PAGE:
Categories: supernova

10-Year-Old Girl Discovers a Supernova

A before and after animation of Supernova 2010lt. Credit: Dave Lane

A ten-year old girl from Canada has discovered a supernova, making her the youngest person ever to find a stellar explosion. The Royal Astronomical Society of Canada announced the discovery by Kathryn Aurora Gray of Fredericton, New Brunswick, (wonderful middle name!) who was assisted by astronomers Paul Gray and David Lane. Supernova 2010lt is a magnitude 17 supernova in galaxy UGC 3378 in the constellation of Camelopardalis, as reported on IAU Electronic Telegram 2618. The galaxy was imaged on New Year’s Eve 2010, and the supernova was discovered on January 2, 2011 by Kathryn and her father Paul.

Supernova 2010lt discovered by Kathryn Aurora Gray. Image credit: Dave Lane.

The observations were made from Abbey Ridge Observatory, and this is the third seen from this observatory. It was Lane’s fourth supernova discovery, Mr. Gray’s seventh, and Kathryn’s first.

The discovery was soon verified by Illinois-based amateur astronomer Brian Tieman and Arizona-based Canadian amateur astronomer Jack Newton.

Since a supernova can outshine millions of ordinary stars, it can be easy to spot with a modest telescope, even in a distant galaxy like UGC 3378 which is about 240 million light-years away. The trick is to check previous images of the same location to see if there is any changes. That’s what Kathryn was doing for the images of the galaxy taken by her father.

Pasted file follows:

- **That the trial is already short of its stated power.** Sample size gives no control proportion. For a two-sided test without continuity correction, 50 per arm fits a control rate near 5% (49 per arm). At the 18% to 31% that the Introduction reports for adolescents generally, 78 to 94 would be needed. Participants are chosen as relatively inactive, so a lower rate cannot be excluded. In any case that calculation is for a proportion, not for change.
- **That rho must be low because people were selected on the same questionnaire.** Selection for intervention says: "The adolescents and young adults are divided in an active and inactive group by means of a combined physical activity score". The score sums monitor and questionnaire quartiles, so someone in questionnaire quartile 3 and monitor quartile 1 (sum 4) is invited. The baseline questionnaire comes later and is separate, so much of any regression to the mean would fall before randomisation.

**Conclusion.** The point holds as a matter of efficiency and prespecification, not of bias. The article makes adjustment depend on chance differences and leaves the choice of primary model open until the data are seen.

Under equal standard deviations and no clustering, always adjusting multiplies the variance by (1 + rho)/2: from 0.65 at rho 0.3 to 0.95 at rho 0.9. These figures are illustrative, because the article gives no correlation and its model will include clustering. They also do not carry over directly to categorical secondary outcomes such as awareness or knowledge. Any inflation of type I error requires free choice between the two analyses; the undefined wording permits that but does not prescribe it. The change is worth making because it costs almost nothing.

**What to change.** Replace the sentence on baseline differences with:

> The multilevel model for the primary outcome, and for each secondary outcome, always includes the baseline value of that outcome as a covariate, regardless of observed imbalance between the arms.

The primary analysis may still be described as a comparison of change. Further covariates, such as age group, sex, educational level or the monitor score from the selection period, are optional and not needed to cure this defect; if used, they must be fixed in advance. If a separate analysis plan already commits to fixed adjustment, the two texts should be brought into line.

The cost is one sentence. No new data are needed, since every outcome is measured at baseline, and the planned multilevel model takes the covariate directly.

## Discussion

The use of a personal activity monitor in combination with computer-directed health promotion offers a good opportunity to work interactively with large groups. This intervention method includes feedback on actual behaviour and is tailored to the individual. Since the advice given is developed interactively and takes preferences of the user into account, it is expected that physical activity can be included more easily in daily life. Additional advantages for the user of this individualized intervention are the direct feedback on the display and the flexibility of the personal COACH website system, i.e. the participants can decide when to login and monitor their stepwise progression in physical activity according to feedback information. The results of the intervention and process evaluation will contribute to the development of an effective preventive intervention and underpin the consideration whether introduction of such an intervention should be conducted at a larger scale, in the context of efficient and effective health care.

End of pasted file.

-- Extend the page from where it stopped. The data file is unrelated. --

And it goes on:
Supernovas are stellar explosions that signal the violent deaths of stars several times more massive than our sun, and can be used to estimate the size and age of our universe.

Supernovas are rare events. The Chandra X-Ray telescope found evidence of a supernova explosion that occurred about 140 years ago in our galaxy (although no one saw the explosion take place), making it the most recent in the Milky Way. Previously, the last known supernova in our galaxy occurred around 1680, an estimate based on the expansion of its remnant, Cassiopeia A.

Source: Royal Astronomical Society of Canada

Nancy Atkinson

Nancy has been with Universe Today since 2004, and has published over 6,000 articles on space exploration, astronomy, science and technology. She is the author of two books: "Eight Years to the Moon: the History of the Apollo Missions," (2019) which shares the stories of 60 engineers and scientists who worked behind the scenes to make landing on the Moon possible; and "Incredible Stories from Space: A Behind-the-Scenes Look at the Missions Changing Our View of the Cosmos" (2016) tells the stories of those who work on NASA's robotic missions to explore the Solar System and beyond. Follow Nancy on Twitter at https://twitter.com/Nancy_A and and Instagram at and https://www.instagram.com/nancyatkinson_ut/

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